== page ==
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In this post I’m going to try and explain a VERY simple but helpful way to think about reading progression for kids.
Kindergarten- First Grade: Laying the foundation for reading (in general)
- Knowing phonics
- Knowing sight words
- Churning through a certain number of books/ week (approximately 5 age appropriate books / week)
Second Grade – Third Grade: Laying down the foundation for independent reading
- Knowing advanced sight words
- Building vocabulary by knowing how to decode more advanced words
- Churning through a certain number of books/ week (approximately 4 age appropriate books / week)
Forth Grade – Fifth Grade: The start of a lifelong practice of independent reading
- Learning to draw meaning (inferences and conclusions) from text
- Building vocabulary
- Churning through a certain number of books/ month (approximately 2 age appropriate novels / month)
I gathered this information from various books I’ve read on the topic of reading, internet research, and my own experience tutoring reading for a wide age-range of kids. The difficulty starts when kids miss out on the foundational skills that are generally acquired in K-3; by the time they get to forth grade, children are expected to make inferences and draw conclusions. To be sure, children do practice these skills earlier, but to a much lesser extent.
I also want to note that the number of books per week or month is simply a guideline I find helpful and is not a hard and fast number. The point is to continue to read to your kids and to have them read independently as soon as they can. Reading takes a lot of practice in the early years, which boils down to consuming a large volume of books.
Please share any comments or helpful ideas!
I started working on producing an ebook of Alice in Wonderland enhanced with only audio narration. My idealist thinking is that this way, children could have the experience of following along in the text as the audio narration plays. And that ultimately kids could churn through a greater volume of books without needing help from an adult.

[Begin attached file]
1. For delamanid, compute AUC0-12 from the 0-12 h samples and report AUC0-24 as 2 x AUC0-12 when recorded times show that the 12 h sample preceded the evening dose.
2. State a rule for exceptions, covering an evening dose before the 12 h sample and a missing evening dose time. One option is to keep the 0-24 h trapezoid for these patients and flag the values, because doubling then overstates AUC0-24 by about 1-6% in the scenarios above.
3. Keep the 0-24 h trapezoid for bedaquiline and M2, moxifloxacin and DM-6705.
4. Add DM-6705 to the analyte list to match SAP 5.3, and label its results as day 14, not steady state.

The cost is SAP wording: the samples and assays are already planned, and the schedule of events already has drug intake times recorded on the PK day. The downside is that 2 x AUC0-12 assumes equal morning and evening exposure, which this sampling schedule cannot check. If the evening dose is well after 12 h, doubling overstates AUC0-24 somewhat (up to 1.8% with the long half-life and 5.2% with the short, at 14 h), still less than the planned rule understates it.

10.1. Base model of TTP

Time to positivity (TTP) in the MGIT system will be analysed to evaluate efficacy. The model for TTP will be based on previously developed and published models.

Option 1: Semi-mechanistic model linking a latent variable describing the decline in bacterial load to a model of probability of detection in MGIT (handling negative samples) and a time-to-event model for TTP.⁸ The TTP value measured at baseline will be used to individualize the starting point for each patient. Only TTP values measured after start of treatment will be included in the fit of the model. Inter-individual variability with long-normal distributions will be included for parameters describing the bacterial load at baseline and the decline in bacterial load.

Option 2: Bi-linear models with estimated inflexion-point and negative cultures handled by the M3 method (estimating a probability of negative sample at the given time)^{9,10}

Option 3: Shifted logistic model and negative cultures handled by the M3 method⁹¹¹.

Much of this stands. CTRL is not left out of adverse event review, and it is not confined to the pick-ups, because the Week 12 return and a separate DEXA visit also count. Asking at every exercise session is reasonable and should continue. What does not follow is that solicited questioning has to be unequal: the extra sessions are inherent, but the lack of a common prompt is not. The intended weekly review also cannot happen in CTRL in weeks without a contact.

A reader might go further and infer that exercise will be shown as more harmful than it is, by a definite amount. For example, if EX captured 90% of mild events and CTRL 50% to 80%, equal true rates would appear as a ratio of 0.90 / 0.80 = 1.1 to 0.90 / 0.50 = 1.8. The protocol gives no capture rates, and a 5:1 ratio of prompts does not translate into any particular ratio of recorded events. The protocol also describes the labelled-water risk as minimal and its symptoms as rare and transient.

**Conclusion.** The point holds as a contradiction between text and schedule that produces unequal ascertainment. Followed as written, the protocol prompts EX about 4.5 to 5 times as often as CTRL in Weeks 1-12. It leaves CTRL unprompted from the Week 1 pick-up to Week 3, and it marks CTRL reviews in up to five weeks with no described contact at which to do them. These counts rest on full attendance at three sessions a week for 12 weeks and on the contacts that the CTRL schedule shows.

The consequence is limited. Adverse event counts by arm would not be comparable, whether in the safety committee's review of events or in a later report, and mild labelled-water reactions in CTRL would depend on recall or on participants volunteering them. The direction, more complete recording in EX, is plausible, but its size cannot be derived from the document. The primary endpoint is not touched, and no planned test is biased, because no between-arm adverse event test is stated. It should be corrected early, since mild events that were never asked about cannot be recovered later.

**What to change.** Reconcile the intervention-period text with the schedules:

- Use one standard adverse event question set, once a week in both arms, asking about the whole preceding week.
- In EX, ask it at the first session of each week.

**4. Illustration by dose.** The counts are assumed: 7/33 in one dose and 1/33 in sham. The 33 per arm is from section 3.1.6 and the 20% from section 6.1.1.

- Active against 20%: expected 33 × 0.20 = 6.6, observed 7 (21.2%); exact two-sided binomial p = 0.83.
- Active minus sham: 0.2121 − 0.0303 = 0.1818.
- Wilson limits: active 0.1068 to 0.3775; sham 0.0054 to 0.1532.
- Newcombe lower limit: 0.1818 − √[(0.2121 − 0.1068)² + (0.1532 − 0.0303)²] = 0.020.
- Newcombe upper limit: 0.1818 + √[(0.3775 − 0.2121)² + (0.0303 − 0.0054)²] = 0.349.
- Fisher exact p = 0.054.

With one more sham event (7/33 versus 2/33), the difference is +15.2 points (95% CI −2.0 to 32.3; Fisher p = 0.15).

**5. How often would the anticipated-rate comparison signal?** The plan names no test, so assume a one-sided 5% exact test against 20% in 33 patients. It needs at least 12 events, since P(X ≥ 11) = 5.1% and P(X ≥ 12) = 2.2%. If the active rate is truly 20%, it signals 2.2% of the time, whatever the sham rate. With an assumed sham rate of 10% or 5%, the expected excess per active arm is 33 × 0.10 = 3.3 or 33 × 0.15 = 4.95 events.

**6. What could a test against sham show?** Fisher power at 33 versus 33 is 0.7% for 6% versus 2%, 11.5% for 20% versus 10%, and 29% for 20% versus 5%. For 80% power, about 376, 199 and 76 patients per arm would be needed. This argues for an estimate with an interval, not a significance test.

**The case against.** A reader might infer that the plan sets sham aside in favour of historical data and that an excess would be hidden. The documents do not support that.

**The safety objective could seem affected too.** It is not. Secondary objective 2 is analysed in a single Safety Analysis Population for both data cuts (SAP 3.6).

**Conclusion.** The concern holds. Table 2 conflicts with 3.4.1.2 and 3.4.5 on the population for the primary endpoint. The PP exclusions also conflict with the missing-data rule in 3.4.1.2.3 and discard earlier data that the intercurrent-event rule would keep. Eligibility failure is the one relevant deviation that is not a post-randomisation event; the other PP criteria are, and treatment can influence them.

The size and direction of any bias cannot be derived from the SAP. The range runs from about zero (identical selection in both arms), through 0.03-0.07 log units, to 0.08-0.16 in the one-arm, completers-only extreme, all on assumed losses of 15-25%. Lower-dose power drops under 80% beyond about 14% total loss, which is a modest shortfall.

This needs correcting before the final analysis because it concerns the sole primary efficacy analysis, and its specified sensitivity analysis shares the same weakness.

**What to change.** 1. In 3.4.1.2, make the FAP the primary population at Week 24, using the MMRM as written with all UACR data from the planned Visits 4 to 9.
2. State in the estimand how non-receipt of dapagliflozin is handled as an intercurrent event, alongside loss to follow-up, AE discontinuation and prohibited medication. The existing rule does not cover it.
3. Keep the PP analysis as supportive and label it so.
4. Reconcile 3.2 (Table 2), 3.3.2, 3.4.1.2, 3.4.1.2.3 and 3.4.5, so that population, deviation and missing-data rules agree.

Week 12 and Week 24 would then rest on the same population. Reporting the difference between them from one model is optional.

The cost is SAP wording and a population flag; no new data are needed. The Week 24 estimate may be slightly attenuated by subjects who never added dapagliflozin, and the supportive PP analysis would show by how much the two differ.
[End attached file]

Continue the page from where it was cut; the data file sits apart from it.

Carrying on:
I guess I should mention here that in no way do I mean to say that reading with an adult is obsolete or can be replaced. This idea is intended to support, not replace, parent and child efforts to read more.
Here is what I learned:
There are a lot of issues with format and platform compatibility; apparently the only format that supports audio embedding (or audio overlay) is the EPUB 3 FXL.
The only platform supporting most of the functionality of an EPUB 3 format is the Apple iPad through iBooks. The file may “work” on other platforms but might be rendered slightly differently by another application or worse, may not work at all.
An iPad (or tablet of any sort) is not a good e-reading device kids (or adults in my opinion). Too many distractions. I think the fact that a company like MeeGenius (offering an enhanced ebook library subscription) is struggling is evidence that parents are not convinced that e-reading on a tablet (or e-reading at all perhaps) is real reading.
There is no consensus on what is actually “enriching” the book experience and what is just “let’s do it because we can”.
As I parent I would love to see an actual e-reader for kids, meaning an e-reader capable of button initiated audio narration. With no games or other sorts of “edutainment”. Just good old fashion kids books, with some help from an audio file.
I have since abandoned this project as I don’t have the technical expertise, or business expertise, to pull something like this off. I think Amazon has a nascent ebook with audio product, but the files only work on their tablet devices, not e-readers.
School aged kids and their parents have been on my mind today, as thousands of kids embarked on a new chapter in their academic careers. For us, it’s the first day of school— ever. I’m both excited and somewhat nervous about how my kindergartener will feel once he realizes that we’ll be doing this, “going to school” thing, every day. My goal for this blog , is to support very busy parents in managing their child’s education with what I hope will be insightful information and encouragement. After all, these kids just want to do a good job. At least today, no one is failing a class, and the sky’s the limit!